The Recording Industry Association of America (RIAA) filed its suggestions in federal court late Thursday on what kind of restrictions should be imposed on Napster to bar the company from swapping copyrighted music.
Just hours later, Napster unveiled a first look of its plans for protecting music swapped inside its subscription service. Although details are short, the company said it planned to use digital copy protection technology produced by a Bertelsmann subsidiary to secure files transferred inside its network.
"Today's announcement underscores one key fact: The real questions about Napster's future are economic, not technical or legal," Napster Chief Executive Hank Barry said in a statement. "This...is further evidence of the seriousness of our effort to reach an agreement with the record companies that will keep Napster running, reliable and enjoyable."
Hanging over each side's efforts is Monday's decision by the 9th U.S. Circuit Court of Appeals in San Francisco, which ruled that Napster was effectively encouraging its members to violate the record industry's copyrights. While it stopped short of shutting the company down, it did say that a lower court should modify a previous preliminary injunction that had threatened to do so last July.
The new preliminary injunction, which will be written, like its successor, by federal Judge Marilyn Hall Patel, should bar the company from allowing files specifically named by the record companies from being transferred using Napster's software, rather than stop all the labels' copyrighted works.
The RIAA did not release the full text of its proposed injunction, filed with Patel late Thursday evening. But a statement noted that it was based on the appeals court's decision.
"In brief, the record company and publisher plaintiffs will identify to Napster their copyrighted music, and under the proposed order, Napster must prevent infringement of that music on its system," the RIAA said in its statement. "The order would also require Napster to 'patrol' its own system as specifically directed in the opinion of the court of appeals, a remedy especially appropriate because of Napster's egregious conduct as recognized by the court."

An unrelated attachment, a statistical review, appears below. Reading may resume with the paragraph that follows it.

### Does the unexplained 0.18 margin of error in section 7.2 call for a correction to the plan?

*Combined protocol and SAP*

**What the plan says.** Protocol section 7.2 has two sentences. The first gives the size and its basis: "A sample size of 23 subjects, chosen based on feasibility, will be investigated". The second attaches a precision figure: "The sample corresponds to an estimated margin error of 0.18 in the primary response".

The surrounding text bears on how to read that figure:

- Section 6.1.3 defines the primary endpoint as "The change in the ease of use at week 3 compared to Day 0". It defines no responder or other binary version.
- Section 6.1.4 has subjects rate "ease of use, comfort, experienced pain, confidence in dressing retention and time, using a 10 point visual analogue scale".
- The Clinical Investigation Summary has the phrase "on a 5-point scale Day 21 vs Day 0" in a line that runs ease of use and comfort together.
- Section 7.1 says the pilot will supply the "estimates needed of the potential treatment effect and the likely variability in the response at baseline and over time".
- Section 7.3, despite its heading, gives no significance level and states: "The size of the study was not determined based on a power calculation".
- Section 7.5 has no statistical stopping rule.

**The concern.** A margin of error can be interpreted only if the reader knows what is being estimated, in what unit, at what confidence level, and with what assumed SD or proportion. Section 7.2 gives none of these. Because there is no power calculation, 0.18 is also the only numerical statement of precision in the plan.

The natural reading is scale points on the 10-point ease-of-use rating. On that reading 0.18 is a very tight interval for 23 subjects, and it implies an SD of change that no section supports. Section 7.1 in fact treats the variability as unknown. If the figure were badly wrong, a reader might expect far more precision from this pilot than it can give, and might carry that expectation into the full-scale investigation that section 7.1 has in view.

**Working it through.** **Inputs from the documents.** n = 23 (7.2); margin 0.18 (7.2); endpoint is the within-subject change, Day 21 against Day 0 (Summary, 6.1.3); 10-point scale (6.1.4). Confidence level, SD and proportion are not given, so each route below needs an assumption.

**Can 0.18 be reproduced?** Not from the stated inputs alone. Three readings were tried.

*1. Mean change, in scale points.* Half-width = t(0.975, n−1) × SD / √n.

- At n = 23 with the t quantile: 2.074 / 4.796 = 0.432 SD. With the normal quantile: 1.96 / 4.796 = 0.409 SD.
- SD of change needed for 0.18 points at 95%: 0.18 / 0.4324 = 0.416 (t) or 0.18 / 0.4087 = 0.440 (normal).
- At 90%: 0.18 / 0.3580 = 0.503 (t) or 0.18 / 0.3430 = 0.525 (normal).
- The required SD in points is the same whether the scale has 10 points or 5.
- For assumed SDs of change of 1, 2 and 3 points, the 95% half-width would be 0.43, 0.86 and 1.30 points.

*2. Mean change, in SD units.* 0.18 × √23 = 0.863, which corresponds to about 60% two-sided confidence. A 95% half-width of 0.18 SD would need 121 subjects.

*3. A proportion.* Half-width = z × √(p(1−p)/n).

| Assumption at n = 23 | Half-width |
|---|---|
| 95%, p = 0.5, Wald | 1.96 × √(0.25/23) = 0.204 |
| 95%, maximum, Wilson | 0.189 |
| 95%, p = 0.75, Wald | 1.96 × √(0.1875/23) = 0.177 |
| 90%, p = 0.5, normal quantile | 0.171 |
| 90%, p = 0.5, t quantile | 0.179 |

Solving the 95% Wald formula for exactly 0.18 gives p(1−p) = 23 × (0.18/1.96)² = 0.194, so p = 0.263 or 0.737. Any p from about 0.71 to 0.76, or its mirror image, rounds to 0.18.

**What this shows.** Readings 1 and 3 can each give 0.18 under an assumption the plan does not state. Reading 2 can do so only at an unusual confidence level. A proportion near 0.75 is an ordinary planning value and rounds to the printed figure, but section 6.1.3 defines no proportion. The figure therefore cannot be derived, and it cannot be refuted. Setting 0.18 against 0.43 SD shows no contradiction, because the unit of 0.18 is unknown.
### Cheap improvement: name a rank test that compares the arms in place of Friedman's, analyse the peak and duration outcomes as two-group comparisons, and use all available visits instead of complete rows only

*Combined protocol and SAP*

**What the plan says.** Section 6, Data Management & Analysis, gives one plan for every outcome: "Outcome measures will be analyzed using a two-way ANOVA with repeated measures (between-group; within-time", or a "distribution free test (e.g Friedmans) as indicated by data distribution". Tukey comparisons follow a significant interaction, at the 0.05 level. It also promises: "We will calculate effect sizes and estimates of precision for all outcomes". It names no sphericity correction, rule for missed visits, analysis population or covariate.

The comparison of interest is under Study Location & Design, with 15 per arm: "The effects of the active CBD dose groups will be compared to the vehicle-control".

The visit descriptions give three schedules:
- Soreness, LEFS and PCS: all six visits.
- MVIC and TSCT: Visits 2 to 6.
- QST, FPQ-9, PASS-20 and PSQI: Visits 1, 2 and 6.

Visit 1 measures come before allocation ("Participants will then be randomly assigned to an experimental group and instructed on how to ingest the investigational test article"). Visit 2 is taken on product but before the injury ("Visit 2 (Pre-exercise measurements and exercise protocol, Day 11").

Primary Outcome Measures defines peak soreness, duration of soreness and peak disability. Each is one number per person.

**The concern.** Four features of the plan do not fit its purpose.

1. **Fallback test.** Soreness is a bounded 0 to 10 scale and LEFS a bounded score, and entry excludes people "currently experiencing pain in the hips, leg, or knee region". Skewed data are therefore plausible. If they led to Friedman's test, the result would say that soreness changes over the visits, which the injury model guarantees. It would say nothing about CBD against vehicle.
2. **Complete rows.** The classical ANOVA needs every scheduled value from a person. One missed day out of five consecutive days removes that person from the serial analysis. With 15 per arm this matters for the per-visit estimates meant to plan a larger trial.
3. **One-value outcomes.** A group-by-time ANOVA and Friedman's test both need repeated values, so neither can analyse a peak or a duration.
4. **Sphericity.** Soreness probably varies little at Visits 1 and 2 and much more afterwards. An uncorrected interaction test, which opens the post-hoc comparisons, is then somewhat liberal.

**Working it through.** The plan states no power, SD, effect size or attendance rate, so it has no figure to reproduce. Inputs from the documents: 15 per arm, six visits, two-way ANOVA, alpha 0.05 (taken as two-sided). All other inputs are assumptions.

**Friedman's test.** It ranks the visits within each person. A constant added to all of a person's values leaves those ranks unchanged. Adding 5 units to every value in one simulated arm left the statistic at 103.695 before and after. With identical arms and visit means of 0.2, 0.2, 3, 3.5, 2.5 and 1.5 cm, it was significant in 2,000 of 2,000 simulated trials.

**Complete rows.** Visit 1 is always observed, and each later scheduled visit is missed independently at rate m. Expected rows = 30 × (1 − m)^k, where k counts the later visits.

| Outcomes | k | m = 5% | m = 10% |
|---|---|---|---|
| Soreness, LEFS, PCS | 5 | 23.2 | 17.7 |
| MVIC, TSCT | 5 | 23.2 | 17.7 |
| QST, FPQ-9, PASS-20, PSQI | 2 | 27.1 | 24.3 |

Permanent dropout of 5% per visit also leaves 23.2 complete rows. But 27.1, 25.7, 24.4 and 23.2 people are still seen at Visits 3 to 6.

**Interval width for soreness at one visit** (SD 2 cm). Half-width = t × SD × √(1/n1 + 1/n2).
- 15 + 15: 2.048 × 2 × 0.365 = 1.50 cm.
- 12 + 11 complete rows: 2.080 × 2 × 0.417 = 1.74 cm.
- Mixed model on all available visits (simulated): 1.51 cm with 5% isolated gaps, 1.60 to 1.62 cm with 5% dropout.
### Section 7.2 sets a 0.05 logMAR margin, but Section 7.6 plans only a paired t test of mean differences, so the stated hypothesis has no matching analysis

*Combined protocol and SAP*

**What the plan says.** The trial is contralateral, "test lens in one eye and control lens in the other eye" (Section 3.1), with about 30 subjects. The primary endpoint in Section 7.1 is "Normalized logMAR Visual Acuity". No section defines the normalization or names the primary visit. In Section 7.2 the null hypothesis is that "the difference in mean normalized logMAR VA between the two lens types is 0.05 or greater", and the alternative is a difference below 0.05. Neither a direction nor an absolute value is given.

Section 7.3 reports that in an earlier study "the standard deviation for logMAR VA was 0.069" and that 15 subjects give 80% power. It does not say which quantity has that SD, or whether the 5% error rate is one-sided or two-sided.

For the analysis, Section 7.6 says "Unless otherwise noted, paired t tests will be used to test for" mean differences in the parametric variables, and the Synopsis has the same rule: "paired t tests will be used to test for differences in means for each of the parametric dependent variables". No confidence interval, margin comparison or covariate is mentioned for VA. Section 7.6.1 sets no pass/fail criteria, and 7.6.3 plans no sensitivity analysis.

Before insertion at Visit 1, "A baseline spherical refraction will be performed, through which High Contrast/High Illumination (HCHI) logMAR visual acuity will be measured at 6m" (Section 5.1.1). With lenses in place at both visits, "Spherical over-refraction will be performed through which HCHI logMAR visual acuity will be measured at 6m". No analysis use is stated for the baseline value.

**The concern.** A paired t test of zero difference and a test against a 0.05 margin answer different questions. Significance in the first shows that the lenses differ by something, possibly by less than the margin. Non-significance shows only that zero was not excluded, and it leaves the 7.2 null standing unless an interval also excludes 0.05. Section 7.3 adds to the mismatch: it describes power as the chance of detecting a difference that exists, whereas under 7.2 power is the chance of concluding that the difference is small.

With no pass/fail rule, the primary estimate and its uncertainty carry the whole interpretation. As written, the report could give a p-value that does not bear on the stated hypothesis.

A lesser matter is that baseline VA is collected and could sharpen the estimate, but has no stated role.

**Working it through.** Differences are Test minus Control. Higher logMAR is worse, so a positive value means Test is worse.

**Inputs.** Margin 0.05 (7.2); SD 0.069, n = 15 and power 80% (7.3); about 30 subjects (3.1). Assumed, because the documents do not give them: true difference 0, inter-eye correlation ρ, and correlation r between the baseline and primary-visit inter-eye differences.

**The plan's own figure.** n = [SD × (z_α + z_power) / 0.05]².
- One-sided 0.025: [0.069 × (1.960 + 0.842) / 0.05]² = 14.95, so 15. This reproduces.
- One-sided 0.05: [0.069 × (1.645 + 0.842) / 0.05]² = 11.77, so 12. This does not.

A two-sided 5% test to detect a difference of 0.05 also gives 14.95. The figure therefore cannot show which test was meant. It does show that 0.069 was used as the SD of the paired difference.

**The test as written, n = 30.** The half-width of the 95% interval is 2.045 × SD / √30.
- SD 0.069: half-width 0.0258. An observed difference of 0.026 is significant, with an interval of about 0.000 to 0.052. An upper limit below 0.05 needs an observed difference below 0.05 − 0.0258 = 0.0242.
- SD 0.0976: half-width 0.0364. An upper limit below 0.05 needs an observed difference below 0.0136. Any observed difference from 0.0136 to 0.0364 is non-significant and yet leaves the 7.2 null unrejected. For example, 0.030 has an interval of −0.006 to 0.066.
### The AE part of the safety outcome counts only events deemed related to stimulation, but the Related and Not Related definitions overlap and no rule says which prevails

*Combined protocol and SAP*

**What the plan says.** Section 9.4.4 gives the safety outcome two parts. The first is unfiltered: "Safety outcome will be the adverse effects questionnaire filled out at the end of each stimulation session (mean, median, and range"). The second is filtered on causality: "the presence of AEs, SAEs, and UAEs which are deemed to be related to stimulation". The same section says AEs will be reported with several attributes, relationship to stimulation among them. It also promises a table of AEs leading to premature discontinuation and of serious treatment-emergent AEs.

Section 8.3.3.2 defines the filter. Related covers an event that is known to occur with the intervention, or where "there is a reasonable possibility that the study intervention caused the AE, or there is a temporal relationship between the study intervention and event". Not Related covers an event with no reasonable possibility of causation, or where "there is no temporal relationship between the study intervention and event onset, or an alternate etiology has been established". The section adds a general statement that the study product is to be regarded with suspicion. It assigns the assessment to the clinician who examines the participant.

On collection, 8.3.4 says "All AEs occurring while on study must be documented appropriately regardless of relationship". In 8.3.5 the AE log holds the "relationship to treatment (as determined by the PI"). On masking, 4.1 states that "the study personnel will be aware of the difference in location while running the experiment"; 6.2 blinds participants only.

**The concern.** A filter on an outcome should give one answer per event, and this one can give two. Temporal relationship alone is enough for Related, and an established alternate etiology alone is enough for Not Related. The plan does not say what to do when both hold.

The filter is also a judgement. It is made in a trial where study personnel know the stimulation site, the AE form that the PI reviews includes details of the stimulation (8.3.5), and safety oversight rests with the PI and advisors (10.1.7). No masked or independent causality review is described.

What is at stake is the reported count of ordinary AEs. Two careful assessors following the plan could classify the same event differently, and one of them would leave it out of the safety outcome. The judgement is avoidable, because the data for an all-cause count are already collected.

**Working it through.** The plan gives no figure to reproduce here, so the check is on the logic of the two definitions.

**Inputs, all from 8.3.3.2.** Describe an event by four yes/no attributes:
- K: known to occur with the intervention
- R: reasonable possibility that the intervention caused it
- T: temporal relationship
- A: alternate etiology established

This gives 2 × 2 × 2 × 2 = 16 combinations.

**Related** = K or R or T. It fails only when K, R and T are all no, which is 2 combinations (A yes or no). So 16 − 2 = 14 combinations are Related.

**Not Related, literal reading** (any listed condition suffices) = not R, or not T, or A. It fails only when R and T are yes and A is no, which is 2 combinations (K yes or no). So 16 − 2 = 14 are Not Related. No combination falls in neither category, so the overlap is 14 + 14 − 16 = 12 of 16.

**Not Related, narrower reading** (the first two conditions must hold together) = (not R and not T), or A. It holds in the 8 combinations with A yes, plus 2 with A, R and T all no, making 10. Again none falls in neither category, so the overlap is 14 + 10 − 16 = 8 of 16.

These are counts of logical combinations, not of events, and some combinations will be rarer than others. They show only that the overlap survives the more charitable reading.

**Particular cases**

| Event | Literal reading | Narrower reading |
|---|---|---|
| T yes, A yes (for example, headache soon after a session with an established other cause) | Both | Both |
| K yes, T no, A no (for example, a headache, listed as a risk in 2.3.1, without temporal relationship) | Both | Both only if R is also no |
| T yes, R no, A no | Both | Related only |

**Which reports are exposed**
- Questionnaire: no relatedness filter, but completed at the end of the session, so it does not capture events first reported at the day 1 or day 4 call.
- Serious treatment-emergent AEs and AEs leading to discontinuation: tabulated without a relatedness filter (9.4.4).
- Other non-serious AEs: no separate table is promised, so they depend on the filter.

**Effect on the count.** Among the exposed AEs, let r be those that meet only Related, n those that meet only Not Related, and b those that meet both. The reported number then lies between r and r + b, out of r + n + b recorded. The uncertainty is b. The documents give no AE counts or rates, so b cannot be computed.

A protected Napster
Although details were slim on how the new copy protections inside Napster would work, the company said it would restrict some of the unlimited freedoms to download and copy that the services' members currently have.
Among the new restrictions will apparently be limitations on what could be done with songs after they are downloaded from the subscription service. The company specifically cited limits on the ability to burn music files onto CDs, for example.
The company will not be using off-the-shelf versions of existing copy-protection technology. Developed by Bertelsmann subsidiary Digital World Services (DWS), the technology will be "specifically tailored to the requirements of file sharing," the company said.
It is clear that the addition of the DWS protections will substantially change today's free-ranging Napster experience. Napster executives, however, downplayed the changes, saying the security company understood members' needs.
"They really understand the technologies involved and are sensitive to the user experience," said Napster Chief Technical Officer Eddie Kessler. "We are confident that the new system will allow us to accomplish key goals of the record companies in terms of restricting use, while still maintaining and improving the performance and service levels of the Napster system."
Patel's release of a new preliminary injunction against Napster is expected sometime in the next several weeks, but no schedule has been set. Napster attorneys have said they will likely appeal the new injunction.